Customer Reviews for

The Omnivore's Dilemma: A Natural History of Four Meals

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Most Helpful Favorable Review

24 out of 27 people found this review helpful.

You are what you eat

The phrase "you are what you eat" has recently brought on a completely new meaning for me-eating stressed animals is really stressing me out! I have become increasingly aware and preoccupied with animal stress lately--this due to the fact that I have just finished readi...
The phrase "you are what you eat" has recently brought on a completely new meaning for me-eating stressed animals is really stressing me out! I have become increasingly aware and preoccupied with animal stress lately--this due to the fact that I have just finished reading The Omnivore's Dilemma, by Michael Pollan. Ignorance was bliss for me, up until now.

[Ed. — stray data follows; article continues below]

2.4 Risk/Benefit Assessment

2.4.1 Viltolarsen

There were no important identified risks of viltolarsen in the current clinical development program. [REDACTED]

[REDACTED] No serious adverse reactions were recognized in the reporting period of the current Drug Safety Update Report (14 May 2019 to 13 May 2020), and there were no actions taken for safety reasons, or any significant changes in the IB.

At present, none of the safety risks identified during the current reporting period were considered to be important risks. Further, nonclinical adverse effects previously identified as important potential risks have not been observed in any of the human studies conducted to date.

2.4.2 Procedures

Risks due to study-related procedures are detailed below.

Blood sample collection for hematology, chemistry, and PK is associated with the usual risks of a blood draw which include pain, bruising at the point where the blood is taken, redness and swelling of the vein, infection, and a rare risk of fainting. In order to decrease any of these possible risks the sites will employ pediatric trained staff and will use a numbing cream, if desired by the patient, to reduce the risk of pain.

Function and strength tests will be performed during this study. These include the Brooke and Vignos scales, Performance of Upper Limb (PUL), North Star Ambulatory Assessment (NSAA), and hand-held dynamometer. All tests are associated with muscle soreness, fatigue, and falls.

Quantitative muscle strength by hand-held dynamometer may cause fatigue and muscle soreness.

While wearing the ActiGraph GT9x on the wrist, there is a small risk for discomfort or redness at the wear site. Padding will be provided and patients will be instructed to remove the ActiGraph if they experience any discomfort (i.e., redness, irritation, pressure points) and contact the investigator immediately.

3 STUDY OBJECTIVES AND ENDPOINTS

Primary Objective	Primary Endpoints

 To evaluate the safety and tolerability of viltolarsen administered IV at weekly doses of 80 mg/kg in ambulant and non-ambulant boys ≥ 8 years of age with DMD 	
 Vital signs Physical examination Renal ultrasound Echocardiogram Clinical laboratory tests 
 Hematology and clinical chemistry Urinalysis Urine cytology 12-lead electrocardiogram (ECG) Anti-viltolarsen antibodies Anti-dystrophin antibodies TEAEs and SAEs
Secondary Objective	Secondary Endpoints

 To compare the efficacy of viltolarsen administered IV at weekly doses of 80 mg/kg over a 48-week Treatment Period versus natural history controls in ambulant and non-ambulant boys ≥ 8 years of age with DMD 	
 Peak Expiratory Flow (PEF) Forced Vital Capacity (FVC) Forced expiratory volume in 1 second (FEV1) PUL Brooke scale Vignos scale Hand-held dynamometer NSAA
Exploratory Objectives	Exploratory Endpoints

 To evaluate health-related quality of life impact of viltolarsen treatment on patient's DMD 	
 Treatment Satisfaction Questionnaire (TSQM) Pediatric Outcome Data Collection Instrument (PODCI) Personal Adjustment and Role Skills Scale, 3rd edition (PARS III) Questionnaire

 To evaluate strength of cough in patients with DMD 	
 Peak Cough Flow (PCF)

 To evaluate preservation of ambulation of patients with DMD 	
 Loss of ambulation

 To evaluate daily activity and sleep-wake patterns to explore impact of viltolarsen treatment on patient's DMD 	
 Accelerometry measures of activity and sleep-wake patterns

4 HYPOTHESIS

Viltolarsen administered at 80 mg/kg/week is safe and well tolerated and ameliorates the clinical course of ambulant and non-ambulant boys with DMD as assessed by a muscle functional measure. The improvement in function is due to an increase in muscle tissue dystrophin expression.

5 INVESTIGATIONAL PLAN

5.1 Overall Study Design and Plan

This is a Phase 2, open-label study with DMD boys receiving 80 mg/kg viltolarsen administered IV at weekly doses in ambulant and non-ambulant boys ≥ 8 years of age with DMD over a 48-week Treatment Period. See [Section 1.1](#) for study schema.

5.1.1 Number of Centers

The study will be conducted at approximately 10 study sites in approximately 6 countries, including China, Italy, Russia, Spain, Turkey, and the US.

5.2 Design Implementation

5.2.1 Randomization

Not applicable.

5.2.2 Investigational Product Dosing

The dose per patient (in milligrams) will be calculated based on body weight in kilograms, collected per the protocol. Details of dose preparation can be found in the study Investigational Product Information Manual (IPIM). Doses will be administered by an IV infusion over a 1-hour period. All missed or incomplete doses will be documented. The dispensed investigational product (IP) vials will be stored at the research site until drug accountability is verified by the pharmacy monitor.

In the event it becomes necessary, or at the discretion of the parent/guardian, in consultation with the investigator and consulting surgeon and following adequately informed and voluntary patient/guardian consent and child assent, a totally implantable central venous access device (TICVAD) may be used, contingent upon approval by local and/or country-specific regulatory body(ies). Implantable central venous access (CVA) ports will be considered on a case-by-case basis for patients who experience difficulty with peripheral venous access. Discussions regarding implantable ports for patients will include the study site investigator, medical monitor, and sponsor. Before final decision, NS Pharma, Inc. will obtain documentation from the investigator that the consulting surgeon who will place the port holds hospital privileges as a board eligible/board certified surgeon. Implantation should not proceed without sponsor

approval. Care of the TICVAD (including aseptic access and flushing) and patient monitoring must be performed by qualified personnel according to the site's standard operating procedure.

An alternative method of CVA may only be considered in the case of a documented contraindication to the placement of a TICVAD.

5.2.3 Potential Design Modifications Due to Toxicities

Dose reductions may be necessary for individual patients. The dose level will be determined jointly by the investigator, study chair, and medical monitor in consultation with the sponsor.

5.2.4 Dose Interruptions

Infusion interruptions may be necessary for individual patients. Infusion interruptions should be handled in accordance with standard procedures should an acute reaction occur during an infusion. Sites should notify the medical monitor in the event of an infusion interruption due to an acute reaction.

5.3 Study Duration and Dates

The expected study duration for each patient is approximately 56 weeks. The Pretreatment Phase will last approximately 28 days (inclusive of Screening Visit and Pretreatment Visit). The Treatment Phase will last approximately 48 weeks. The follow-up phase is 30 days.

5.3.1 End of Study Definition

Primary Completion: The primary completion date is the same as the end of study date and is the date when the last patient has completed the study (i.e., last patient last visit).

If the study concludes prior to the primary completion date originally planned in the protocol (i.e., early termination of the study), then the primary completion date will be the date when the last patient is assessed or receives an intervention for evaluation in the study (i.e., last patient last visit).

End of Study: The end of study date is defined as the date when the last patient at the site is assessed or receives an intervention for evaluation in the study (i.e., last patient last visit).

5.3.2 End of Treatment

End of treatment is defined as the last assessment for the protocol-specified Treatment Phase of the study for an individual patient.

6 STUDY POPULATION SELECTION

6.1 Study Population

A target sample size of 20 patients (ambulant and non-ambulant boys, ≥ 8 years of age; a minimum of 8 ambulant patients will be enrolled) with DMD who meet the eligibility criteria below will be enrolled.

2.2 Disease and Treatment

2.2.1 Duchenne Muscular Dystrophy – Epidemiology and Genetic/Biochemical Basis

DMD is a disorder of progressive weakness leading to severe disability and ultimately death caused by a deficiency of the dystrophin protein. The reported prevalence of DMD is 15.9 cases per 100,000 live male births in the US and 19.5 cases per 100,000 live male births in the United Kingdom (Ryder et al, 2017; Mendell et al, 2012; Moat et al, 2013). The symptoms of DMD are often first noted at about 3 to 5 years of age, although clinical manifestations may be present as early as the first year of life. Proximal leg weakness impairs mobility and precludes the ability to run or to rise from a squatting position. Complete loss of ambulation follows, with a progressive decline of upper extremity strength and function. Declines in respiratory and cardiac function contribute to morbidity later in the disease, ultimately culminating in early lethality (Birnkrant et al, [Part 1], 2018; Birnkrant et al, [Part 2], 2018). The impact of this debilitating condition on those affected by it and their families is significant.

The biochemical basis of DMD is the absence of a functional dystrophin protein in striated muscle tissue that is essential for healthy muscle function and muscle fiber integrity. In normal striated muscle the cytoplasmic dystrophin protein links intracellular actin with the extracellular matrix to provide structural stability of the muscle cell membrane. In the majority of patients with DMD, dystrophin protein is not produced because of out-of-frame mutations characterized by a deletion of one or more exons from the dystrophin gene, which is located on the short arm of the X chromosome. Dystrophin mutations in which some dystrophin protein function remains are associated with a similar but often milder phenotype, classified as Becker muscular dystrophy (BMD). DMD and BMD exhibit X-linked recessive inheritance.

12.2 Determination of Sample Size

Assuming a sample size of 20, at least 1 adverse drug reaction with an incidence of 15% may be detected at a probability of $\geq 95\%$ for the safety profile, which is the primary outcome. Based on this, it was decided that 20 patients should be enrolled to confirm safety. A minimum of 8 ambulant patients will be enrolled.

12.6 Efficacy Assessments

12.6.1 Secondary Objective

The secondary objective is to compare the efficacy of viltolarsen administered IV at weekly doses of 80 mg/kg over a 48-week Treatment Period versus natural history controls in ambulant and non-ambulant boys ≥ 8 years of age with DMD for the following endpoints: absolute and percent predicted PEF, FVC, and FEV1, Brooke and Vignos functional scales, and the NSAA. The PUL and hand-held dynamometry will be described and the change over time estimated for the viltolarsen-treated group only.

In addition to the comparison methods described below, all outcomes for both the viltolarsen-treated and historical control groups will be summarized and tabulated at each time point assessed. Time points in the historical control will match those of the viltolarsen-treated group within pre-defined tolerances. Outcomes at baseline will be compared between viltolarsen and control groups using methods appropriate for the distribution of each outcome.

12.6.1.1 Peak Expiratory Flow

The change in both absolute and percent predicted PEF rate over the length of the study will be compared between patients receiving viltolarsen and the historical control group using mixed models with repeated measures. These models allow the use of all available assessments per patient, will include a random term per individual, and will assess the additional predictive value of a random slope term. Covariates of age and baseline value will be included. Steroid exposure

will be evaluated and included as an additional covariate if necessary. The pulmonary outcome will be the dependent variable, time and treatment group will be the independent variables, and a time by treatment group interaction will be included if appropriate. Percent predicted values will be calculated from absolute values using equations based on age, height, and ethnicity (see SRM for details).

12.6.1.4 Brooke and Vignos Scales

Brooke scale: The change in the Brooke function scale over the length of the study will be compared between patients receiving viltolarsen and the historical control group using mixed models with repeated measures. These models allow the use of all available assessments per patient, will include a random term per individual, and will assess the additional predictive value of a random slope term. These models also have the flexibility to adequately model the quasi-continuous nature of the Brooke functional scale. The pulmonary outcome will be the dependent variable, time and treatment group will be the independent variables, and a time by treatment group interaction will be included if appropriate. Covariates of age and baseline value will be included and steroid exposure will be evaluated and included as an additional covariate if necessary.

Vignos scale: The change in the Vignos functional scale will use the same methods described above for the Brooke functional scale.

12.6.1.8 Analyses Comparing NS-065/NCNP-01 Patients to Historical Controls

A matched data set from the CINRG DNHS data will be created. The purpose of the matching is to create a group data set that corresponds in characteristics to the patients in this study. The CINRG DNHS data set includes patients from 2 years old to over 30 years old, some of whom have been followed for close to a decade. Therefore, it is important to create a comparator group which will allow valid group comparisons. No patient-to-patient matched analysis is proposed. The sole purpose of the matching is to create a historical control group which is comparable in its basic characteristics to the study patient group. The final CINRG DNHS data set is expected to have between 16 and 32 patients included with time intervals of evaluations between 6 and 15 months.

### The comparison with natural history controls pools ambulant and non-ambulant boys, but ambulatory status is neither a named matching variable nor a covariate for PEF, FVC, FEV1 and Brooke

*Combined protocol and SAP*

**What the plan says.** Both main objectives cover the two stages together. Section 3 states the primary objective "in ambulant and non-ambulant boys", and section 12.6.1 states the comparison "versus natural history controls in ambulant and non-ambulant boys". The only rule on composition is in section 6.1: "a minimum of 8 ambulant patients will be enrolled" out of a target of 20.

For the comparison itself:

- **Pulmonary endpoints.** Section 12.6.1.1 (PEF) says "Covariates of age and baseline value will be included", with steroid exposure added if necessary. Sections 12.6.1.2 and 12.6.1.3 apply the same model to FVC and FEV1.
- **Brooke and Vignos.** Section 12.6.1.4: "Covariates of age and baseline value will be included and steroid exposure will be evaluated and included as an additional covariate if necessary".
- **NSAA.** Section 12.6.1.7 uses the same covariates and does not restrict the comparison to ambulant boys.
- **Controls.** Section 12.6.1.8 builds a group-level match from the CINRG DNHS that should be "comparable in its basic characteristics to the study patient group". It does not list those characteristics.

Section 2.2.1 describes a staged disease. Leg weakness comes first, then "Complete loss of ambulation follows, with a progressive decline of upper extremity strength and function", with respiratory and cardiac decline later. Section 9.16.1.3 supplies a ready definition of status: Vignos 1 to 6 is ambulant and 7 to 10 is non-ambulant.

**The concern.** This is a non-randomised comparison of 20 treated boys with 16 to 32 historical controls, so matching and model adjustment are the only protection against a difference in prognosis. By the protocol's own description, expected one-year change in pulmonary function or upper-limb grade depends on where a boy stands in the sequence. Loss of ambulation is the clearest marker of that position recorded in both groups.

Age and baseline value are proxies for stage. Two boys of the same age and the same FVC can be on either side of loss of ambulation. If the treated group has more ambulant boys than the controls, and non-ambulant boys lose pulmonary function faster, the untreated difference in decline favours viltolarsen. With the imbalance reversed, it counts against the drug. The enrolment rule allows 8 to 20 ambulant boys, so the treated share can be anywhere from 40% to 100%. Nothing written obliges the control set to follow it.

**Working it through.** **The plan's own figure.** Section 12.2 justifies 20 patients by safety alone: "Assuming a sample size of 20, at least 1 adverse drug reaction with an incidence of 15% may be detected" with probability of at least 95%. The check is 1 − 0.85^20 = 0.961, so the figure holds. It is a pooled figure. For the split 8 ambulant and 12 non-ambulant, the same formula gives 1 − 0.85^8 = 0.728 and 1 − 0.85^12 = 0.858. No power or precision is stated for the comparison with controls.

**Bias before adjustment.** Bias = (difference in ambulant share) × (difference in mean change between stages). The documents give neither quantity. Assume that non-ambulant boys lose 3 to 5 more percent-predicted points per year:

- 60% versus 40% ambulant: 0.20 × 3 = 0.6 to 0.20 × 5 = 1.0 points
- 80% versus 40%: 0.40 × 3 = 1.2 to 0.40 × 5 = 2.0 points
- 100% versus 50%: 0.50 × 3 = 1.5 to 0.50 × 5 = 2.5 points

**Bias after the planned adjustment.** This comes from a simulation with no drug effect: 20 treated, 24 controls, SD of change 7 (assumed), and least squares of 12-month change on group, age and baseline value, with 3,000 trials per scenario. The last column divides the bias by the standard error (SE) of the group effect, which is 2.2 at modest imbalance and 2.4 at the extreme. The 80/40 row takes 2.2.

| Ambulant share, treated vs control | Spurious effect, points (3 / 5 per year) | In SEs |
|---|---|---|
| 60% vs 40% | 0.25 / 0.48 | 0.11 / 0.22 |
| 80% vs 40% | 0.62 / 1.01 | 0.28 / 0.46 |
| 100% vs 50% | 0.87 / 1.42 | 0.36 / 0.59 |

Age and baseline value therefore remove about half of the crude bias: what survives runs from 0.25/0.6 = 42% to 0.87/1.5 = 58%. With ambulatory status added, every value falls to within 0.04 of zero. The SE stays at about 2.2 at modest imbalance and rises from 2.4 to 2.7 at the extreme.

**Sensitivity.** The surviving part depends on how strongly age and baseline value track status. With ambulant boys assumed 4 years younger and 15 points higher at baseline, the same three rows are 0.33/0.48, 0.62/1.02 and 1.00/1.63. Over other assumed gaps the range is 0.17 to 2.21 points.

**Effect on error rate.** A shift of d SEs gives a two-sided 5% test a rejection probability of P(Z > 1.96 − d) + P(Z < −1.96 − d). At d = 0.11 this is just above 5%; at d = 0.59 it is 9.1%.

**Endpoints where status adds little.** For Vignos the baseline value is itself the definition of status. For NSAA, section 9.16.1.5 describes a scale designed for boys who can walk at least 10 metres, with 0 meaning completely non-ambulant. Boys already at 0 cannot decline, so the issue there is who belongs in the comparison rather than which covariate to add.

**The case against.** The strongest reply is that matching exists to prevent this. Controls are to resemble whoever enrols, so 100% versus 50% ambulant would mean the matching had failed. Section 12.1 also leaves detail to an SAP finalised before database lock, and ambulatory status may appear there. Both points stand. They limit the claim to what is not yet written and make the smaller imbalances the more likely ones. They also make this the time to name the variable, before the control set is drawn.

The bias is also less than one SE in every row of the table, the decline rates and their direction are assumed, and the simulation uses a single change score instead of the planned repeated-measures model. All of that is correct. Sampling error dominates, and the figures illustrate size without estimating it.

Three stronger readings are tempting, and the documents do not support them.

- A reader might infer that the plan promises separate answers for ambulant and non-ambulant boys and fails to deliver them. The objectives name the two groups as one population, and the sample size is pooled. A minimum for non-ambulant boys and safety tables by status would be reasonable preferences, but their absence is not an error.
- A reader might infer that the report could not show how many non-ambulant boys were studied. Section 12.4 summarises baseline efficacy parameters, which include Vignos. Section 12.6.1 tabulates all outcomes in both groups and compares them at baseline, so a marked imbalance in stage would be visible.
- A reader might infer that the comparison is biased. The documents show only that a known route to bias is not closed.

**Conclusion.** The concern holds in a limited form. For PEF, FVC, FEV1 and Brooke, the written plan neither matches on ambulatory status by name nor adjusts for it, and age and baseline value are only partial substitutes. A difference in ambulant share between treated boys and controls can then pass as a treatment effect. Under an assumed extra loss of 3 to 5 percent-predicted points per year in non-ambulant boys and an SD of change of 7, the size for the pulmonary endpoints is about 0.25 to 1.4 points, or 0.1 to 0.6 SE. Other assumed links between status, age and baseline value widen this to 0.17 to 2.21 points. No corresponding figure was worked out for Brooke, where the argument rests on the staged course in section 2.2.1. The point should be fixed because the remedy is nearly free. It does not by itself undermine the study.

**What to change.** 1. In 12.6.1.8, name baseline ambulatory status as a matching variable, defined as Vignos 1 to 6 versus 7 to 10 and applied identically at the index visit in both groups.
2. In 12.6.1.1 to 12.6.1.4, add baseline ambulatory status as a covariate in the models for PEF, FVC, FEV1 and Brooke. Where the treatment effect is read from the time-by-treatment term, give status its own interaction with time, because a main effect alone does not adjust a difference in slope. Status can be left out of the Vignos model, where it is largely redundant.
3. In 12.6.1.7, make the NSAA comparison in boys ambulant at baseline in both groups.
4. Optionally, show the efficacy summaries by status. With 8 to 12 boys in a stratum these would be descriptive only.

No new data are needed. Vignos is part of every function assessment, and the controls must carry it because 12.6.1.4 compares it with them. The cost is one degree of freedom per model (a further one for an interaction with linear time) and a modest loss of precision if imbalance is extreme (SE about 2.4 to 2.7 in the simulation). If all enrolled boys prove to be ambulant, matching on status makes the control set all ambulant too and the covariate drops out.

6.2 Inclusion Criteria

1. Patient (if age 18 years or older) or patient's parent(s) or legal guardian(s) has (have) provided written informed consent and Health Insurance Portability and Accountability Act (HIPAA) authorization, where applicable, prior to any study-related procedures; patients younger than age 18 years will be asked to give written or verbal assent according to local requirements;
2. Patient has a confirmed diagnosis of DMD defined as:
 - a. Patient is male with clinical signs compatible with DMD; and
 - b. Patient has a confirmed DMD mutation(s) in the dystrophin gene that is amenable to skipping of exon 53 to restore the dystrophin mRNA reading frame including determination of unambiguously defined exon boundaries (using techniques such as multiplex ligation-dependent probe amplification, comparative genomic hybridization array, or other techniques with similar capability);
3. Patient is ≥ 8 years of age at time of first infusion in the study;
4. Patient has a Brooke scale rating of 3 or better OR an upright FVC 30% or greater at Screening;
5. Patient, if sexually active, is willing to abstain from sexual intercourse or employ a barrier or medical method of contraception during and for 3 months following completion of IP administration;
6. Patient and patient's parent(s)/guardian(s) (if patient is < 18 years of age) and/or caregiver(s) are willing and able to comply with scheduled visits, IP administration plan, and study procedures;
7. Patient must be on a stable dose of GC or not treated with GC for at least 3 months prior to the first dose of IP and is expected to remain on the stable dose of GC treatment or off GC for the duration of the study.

My entire life I have been surrounded by happy and unstressed animals. In addition to numerous childhood pets, I have spent many days on my grandparent's farm. The only animal stress that can be detected at this farm is from the occasional birthing heifer. I have been (maybe purposely) oblivious to animal stress and misery. Michael Pollan has enlightened me to a world of animal stress, including my own. This intriguing book exposes how Americans eat, what they really eat and why eating has become so complicated and stressful.
He begins with a surprisingly interesting, but lengthy (109 pages) section titled "Industrial CORN." I now know everything that I ever wanted to know about corn and its purposes. Pollan points out that corn is in almost everything we eat (from frozen yogurt to salad dressings), but more importantly he points out that corn is in animals that were never designed to eat it. He writes, "Corn is what feeds the steer that becomes the steak. Corn feeds the chicken and the pig, the turkey and the lamb, the catfish.even the salmon, a carnivore by nature that the fish farmers are reengineering to tolerate corn" (18).